When the principal shouted her name Heather jumped, accidentally coming down on one of Damsel’s little pink boots. Damsel responded with a high pitched ‘eep!’ and shoved Heather off her foot.

            “Oh, I’m sorry. I didn’t mean to upset you ladies. Perhaps you might join the rest of the student body while I talk to your mother.”

            Damsel yanked the door open and fled. Heather shrugged and sat down next to her mother, leaning back in her chair and propping her boots up on the edge of the principal’s desk.

            “Nah,” she said with an air of forced calm, “it’s chilly.”

            Mr. DeMartino stared at the soles of her boots, his eye bulging and twitching with his heart beat. “I’m aware that you also have certain medical problems, Miss Morgendorffer.”

            Heathers boots hit the floor with a thump as she sat up straight. “I don’t like to talk about it,” she answered coldly.

            “You may be surprised to learn that I have a certain amount of sympathy for your condition. As long as you don’t repeat any of your previous disciplinary infractions you should have a calm and proftable tenure at Lawndale High School.”

            “Thanks. I think.”

            “You’re very welcome. Now please join your sister and the rest of the students outside until the bell rings. I would like to discuss some things with your mother.”

            Heather wandered out of the office and back outside, stopping just past the door to observe the rest of the students as they socialized. It looked to her like the usual divisions between the popular pretty people and the various subcultures of the unpopular freaky people. She spotted Damsel in the distance, already chatting amiably with a pack of trendophiles. Heather sighed to herself, pulled a pair of sunglasses out of her jacket pocket, and leaned against the wall next to the door.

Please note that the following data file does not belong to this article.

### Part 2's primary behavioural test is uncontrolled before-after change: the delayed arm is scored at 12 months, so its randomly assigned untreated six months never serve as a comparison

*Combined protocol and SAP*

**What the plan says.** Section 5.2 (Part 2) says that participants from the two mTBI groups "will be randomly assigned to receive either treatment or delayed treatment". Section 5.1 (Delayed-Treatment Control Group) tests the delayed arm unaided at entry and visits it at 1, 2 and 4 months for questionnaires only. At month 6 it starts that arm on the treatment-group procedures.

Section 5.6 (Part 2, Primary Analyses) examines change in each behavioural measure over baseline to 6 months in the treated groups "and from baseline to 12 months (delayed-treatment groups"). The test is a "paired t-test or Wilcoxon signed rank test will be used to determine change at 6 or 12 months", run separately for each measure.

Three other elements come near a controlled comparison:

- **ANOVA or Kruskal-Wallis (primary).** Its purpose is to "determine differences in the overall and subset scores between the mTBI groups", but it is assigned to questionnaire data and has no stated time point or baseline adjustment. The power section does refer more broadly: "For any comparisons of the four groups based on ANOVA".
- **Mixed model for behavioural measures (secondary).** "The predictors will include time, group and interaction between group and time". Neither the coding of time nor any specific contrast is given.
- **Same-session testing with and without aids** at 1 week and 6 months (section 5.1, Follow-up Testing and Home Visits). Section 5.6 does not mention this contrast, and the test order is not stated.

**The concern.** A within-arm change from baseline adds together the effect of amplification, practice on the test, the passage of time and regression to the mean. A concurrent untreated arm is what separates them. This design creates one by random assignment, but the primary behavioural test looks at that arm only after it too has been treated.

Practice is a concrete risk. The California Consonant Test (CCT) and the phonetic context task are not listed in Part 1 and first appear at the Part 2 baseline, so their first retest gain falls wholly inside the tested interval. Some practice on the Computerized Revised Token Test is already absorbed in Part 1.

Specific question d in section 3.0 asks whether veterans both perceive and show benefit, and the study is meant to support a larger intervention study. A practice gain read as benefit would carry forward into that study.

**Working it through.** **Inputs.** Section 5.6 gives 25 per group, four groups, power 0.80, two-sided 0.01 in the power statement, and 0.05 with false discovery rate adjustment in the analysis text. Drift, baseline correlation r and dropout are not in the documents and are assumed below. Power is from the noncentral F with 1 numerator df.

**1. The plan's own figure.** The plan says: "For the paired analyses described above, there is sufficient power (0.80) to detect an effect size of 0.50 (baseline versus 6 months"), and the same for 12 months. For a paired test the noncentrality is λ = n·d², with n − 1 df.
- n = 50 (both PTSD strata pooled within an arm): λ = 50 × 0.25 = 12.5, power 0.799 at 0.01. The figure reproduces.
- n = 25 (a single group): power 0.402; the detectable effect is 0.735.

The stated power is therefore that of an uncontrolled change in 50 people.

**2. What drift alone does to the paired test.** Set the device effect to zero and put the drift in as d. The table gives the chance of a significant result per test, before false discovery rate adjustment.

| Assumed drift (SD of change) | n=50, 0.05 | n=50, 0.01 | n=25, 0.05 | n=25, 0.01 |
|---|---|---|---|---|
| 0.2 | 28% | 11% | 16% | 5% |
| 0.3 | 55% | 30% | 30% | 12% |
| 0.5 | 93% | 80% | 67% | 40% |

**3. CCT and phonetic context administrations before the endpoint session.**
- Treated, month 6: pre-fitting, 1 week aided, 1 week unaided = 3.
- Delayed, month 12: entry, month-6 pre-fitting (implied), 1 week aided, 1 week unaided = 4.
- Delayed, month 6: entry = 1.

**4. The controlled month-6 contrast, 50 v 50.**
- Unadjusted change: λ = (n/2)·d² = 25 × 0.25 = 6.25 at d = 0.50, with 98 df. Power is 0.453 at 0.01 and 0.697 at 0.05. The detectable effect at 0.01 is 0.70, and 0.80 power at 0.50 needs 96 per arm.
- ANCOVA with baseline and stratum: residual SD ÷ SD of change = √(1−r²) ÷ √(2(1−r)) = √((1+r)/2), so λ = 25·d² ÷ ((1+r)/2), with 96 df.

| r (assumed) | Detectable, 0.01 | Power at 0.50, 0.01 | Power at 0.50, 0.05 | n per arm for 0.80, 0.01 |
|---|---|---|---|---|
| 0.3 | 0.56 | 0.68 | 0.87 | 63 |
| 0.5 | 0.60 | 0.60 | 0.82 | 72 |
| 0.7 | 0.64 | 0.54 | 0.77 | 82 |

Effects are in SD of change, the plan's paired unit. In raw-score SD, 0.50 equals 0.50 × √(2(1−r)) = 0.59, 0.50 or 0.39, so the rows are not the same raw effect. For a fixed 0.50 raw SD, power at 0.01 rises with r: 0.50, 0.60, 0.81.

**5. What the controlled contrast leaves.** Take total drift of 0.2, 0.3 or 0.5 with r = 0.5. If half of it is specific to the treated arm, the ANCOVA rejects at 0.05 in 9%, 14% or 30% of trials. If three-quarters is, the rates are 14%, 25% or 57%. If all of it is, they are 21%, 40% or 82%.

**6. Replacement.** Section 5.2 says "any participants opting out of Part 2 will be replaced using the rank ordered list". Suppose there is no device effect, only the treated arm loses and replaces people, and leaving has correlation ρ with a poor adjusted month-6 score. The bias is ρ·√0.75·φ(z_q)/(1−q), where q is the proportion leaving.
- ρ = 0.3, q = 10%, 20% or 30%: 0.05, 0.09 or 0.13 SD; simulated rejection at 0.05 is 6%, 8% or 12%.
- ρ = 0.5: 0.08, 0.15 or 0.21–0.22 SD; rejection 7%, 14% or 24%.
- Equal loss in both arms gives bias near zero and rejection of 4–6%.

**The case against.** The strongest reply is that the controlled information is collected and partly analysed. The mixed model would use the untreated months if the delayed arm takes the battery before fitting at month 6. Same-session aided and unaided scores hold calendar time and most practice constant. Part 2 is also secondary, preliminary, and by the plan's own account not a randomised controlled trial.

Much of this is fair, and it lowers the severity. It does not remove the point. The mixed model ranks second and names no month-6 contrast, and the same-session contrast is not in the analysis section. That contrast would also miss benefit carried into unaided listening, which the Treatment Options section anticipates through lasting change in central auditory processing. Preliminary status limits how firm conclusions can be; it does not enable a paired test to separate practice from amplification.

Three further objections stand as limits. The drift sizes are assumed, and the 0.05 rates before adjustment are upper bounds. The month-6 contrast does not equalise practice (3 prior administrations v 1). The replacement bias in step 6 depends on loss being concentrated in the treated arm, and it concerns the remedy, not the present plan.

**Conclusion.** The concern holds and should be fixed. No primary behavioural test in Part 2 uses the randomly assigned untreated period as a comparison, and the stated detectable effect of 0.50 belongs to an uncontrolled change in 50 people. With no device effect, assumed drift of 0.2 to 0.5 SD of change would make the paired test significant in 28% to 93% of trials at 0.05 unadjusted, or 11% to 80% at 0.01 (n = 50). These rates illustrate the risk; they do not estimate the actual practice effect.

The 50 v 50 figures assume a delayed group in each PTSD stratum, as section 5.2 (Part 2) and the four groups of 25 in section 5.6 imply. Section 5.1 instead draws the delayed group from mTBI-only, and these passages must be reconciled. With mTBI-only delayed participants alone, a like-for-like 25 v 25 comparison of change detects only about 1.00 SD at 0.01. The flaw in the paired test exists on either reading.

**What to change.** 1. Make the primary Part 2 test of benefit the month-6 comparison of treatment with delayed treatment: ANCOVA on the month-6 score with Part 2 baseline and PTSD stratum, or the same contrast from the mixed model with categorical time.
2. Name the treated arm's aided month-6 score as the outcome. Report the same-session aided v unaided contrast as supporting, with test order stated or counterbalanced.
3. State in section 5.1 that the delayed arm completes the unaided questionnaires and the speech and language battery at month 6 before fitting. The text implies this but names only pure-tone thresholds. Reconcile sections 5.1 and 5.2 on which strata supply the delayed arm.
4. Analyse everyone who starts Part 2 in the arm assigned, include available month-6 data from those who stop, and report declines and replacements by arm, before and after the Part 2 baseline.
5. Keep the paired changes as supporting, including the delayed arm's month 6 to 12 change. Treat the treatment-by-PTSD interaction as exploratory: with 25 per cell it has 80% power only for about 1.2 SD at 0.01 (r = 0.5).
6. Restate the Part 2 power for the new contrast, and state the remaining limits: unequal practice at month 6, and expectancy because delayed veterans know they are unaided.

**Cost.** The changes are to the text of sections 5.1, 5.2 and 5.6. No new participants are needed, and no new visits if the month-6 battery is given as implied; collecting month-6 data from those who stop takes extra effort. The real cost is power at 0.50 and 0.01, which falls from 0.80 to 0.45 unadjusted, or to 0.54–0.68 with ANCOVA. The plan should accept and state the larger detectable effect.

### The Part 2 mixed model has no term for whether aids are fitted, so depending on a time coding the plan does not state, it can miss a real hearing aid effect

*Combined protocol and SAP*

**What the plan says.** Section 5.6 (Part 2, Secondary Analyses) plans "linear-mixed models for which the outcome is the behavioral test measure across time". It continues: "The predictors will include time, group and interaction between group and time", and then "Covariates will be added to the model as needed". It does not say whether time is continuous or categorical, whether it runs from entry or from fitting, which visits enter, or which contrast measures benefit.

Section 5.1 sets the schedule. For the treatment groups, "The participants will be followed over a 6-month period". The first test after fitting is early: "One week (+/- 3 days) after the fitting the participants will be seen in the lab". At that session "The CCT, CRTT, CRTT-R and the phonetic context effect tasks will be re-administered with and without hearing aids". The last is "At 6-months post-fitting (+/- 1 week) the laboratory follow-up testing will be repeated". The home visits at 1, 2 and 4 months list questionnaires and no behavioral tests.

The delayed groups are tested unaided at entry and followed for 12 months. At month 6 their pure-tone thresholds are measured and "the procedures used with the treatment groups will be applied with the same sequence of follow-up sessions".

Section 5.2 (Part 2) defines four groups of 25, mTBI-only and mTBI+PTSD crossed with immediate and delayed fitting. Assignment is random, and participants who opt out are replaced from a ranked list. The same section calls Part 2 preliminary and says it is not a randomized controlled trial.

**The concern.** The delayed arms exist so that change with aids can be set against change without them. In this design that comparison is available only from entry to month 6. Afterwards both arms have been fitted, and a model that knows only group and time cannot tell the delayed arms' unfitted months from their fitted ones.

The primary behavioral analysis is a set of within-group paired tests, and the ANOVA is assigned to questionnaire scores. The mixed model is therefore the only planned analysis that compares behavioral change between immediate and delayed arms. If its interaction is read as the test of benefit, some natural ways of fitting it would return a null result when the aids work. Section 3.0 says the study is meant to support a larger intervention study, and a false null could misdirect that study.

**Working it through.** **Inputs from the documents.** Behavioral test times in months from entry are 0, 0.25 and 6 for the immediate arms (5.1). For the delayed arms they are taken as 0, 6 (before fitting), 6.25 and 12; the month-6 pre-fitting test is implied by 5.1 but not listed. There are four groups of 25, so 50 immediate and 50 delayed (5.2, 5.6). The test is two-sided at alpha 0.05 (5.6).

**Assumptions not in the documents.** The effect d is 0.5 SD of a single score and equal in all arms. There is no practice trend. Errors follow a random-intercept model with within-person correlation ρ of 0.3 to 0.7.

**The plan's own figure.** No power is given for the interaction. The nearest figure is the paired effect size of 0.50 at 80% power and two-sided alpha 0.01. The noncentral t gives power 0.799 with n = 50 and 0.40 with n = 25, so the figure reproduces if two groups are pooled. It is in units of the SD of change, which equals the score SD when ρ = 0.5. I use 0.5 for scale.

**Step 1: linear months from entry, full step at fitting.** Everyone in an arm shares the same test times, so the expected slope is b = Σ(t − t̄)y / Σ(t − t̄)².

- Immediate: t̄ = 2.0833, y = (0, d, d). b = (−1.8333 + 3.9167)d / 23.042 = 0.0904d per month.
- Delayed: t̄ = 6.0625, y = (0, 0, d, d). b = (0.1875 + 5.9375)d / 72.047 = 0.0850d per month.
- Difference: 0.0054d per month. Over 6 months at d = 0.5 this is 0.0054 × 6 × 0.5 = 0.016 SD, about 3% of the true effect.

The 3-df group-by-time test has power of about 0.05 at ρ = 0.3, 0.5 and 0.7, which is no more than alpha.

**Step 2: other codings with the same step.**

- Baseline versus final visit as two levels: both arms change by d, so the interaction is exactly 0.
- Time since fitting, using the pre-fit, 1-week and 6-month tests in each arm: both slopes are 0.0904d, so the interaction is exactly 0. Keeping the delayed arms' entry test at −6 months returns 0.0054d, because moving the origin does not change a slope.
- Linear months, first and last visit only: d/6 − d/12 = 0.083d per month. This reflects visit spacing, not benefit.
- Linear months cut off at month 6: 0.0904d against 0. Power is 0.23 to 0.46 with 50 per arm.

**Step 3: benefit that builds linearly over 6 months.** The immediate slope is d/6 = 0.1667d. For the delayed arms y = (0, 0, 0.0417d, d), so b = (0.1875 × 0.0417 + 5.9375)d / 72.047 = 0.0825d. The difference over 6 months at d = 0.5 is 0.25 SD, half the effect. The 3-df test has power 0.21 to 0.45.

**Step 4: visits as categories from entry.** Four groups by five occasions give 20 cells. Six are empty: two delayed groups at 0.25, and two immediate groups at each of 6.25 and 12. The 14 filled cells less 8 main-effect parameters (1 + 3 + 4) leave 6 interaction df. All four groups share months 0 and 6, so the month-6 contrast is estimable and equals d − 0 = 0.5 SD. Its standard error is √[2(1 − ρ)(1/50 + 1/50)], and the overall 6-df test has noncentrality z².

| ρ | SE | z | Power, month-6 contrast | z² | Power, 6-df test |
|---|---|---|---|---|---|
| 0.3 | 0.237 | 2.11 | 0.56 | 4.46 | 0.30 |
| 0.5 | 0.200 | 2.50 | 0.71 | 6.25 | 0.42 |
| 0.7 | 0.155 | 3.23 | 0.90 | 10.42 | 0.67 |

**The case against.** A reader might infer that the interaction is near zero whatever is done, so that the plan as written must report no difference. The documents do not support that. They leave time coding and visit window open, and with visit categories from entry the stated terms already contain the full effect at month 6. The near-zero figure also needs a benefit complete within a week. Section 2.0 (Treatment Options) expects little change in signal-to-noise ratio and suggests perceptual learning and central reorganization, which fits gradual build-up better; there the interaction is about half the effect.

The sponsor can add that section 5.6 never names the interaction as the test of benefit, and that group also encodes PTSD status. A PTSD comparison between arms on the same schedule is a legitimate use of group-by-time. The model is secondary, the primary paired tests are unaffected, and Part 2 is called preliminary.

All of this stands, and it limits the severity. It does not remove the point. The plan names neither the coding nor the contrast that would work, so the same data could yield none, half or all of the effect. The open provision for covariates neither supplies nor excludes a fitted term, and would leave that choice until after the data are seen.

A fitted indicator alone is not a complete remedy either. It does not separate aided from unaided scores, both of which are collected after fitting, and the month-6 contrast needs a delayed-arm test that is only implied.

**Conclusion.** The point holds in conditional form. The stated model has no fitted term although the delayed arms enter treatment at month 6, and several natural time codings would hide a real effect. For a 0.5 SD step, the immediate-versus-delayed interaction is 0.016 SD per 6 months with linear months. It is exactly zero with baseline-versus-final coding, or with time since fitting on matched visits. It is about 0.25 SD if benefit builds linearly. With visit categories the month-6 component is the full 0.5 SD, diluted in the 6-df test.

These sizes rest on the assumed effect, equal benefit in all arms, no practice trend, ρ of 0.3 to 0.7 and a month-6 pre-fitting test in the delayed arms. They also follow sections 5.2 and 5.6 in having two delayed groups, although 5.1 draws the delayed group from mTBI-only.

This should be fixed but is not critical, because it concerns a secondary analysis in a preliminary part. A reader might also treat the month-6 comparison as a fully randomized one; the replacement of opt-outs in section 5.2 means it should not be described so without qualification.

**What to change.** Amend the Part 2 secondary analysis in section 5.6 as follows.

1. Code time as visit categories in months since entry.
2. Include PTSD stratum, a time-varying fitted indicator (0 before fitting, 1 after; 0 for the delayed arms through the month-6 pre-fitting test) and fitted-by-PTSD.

“Hey you,” someone called from nearby. “Kung-fu girl. Come here, I wanna talk to you.”

            Heather looked over and saw a knot of thuggish looking boys wearing garish outfits and black leather trench coats. There were wings stenciled on the backs of their coats with white paint and a spiral design drawn below that, right about butt level. In the middle of the pack stood a tall, skinny girl with black spiky hair wearing a fire engine red mini-dress over black leggings. Her combat boots were old, battered, and almost completely wrapped up with duct tape. She was grinning saucily at Heather.

            “Muay Thai,” Heather said, and sauntered over to the group. The boys moved aside slightly, giving her room to approach the other girl. “Not kung-fu.”

            “Whatever you call it, it was righteous. Nate has had an ass kicking like that coming for a long, long time. So, who the hell are you and why the hell did you move to Yawndale?”